Nov 4, 2022 • 39M

How Team Owners use Sports Analytics

Speaker: Jeff Luhnow

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Larry Bernstein

Welcome to What Happens Next. My name is Larry Bernstein. 

What Happens Next is a podcast which covers economics, finance, history, science and politics.

Today’s topic is How Team Owners use Sports Analytics.

Today’s guest is Jeff Luhnow the former General Manager of the Houston Astros and the current owner of soccer teams in Mexico and Spain.

Jeff will explain how owners use sports analytics to draft and trade players. How to use game theory to improve strategy for penalty kicks. And how to use metrics to improve player development.  The Moneyball culture has changed sports and you will hear from a leader in the field what goes on behind the scenes.

Buckle up.

I make this podcast to learn, and I offer this program free of charge to anyone that is interested.  Please tell your friends about it and have them sign-up to receive our weekly emails about upcoming shows.  If you enjoy today’s podcast, please subscribe so that you can continue to enjoy this content.

Ok, let’s start today’s session with Jeff Luhnow.

I would like to welcome Jeff Luhnow, who is a fraternity brother of mine from the University of Pennsylvania.  We were in the same pledge class and Jeff lived directly above me in the fraternity house in 1985.  

After graduating from Wharton and then the Northwestern Kellogg Business School, Jeff worked as a management consultant at McKinsey before taking a job with the St. Louis Cardinals organization.

Jeff, how did you get into sports?

Jeff Luhnow

Topic: How Team Managers
Bio: Former FED governor, Kevin Warsh


I've been a sports fan my entire life. When I graduated from Wharton undergrad, I found out that the owner of the Dodgers was a Wharton alum, so I sent him a letter saying, “Hey, is there any jobs in sports?” He didn't respond naturally. And I thought, “okay, I'm not meant to be in sports.“

I went off to be an engineer and then went to business school and became a management consultant for about six years, and then did two technology startups. But in 2003, the book Moneyball was published, and Bill Dewitt Jr, who's the owner of the St. Louis Cardinals, read the book and said, “the Cardinals are going to fall behind if we don't start thinking about how to use some of the emerging analytics to our advantage.”

He looked around his front office and knew he didn't have anybody that could really help with that. His son-in-law happened to be a colleague of mine at McKinsey, and he called me up and said, “My father-in-law wants to talk to you because he wants a person with business and technology experience who loves sports to help him bring the Cardinals into the Moneyball era.” Three weeks later, I was flying to St. Louis to meet the general manager. My job was to figure out how to modernize the St. Louis Cardinal's front office, how to make sure that the best business practices and the best information was used to make decisions. It was not easily welcomed by some people that were already there, because outsiders are not welcome. There's the sense that if you haven't played, coached, scouted, there's no way you could ever do any of these jobs.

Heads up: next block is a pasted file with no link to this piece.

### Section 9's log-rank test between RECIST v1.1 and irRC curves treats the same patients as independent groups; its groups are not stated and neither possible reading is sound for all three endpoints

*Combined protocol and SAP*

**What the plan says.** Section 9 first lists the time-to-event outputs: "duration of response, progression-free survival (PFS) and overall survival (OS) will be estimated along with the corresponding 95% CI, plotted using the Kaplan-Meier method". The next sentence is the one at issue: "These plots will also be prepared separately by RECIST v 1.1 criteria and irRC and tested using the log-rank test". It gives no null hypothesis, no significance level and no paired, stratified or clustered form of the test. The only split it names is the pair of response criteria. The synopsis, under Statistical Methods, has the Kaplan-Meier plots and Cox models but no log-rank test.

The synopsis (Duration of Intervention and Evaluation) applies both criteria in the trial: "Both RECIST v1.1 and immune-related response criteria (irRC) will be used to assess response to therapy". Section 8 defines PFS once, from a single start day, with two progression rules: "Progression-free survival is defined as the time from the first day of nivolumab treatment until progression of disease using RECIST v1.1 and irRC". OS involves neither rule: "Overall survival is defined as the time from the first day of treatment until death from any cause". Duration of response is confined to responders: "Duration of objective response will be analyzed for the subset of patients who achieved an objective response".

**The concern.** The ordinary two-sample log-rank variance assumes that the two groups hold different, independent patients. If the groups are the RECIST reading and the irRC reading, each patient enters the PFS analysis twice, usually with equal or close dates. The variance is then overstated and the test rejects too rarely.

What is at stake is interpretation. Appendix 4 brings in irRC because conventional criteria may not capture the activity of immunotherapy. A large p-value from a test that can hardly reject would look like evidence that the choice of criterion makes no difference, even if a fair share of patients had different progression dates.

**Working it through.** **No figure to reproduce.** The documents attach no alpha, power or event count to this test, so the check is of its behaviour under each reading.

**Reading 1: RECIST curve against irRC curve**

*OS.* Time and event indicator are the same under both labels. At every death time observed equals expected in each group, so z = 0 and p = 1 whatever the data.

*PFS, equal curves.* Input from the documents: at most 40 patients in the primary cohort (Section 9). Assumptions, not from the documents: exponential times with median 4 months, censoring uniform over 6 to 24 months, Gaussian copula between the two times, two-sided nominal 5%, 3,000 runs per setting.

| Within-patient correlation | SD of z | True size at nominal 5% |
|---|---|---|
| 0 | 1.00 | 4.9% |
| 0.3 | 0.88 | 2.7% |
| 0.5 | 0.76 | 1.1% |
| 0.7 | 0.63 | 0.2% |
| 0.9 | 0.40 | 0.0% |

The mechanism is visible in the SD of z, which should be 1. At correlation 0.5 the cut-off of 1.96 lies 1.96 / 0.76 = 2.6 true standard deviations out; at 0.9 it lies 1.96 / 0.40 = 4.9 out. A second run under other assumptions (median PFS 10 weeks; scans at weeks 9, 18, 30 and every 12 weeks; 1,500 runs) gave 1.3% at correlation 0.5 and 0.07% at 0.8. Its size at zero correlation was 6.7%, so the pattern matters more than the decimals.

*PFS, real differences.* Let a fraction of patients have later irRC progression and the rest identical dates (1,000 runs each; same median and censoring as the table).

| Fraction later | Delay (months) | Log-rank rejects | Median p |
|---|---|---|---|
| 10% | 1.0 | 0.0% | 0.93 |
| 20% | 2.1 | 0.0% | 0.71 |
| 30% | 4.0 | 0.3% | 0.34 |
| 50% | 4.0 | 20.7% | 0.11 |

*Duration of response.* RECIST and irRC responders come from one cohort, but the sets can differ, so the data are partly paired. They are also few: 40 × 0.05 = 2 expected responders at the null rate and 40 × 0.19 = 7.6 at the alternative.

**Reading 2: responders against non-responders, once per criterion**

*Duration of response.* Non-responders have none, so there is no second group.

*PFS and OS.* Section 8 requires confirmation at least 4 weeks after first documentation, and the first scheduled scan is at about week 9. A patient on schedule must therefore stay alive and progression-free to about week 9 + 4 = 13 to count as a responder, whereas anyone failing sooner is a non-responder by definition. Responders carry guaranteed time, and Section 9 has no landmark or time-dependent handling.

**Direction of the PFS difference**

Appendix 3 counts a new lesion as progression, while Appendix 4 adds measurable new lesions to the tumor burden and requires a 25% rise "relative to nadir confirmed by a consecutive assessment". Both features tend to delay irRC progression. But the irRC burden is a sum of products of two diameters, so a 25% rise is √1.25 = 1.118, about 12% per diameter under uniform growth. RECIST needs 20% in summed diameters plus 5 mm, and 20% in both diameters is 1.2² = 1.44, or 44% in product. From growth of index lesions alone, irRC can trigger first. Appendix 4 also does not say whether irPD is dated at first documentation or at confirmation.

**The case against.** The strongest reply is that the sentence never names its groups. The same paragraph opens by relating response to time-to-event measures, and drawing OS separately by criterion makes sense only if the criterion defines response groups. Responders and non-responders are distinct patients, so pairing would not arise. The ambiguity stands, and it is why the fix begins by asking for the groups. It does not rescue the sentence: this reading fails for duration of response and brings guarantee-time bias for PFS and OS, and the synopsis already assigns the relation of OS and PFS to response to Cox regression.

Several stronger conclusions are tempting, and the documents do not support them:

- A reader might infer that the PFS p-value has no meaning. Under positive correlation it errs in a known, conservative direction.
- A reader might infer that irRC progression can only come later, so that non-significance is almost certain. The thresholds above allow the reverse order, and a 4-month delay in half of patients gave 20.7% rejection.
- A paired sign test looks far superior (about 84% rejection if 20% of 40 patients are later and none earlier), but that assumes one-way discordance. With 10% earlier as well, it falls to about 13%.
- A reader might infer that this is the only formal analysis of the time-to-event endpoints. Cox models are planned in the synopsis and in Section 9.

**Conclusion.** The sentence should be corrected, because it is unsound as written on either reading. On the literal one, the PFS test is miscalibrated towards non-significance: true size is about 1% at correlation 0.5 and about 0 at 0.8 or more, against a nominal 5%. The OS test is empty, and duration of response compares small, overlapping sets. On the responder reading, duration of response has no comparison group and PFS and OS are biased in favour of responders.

I chose my battles wisely. I ended up taking over player development, scouting, and all the analytics functions, and the entire farm system for the St. Louis Cardinals. It became one of the most productive farm systems in all of baseball. The Cardinals produced many major league players, a lot of wins, and a lot of value for the organization. The results ended up proving that modernization was necessary, and it was completely the vision of Bill Dewitt Jr. 

Ultimately, the Cardinals ended up winning the World Series twice when I was there. But the last time was 2011, and a majority of the players on the field had been either drafted, developed or traded for using the new modern techniques. The proof was in the results.

Larry Bernstein:

You also brought your management consulting experience from McKinsey. Tell me about how you applied some of the management principles to the Cardinals?

Jeff Luhnow:

In a McKinsey environment, you're working with clients that are experts in their area, and you're not the expert. You're there to help them make better decisions or help them organize their information and come up with a strategy. I have never scouted a baseball player. I would sit with scouts, and I'd asked them what they're looking for, and I try and figure out, is there a formula here? How do they do it? 

Part of the management style that worked well from what I learned at McKinsey is admit you don't know right up front. Don't pretend you're an expert in something you're not. The experts are the people that have been doing it forever. They have information; they have ideas. I spent time with the scouts, and I asked them how the Cardinals could scout better. All of the ideas presented to management were not my ideas. They were ideas from the scouts, but I was a voice, I was a way for their ideas to get to the top and create meaningful change. 

One of the misnomers about Moneyball is that you get rid of all the scouts. That couldn't be further from the truth. If you're making the best decisions, you're using the scouts and you're also using data and analytics that help minimize errors and maximize impact. 

Larry Bernstein:

How did the Astros poach you from the Cardinals?

Jeff Luhnow:

<laugh>, Jim Crane, the owner of the Astros called Peter Ueberroth, who is the former commissioner of baseball. And he said, “I'm having trouble figuring out who I should bring in to lead baseball operations.” And Peter said, “I know the guy” and within half an hour he was calling me and said, “Hey, congrats on the World Series this year. I'd love to love to talk to you about potentially coming over and helping the Astros do the same thing.” So that's how it started.  It was the same day that Albert Pujols signed with the Angels. So, both Albert and I decided to leave St. Louis on the same exact day. His impact was obviously much bigger than mine.

Larry Bernstein:

I don't know. Did they go to the Worlds Series?

Jeff Luhnow: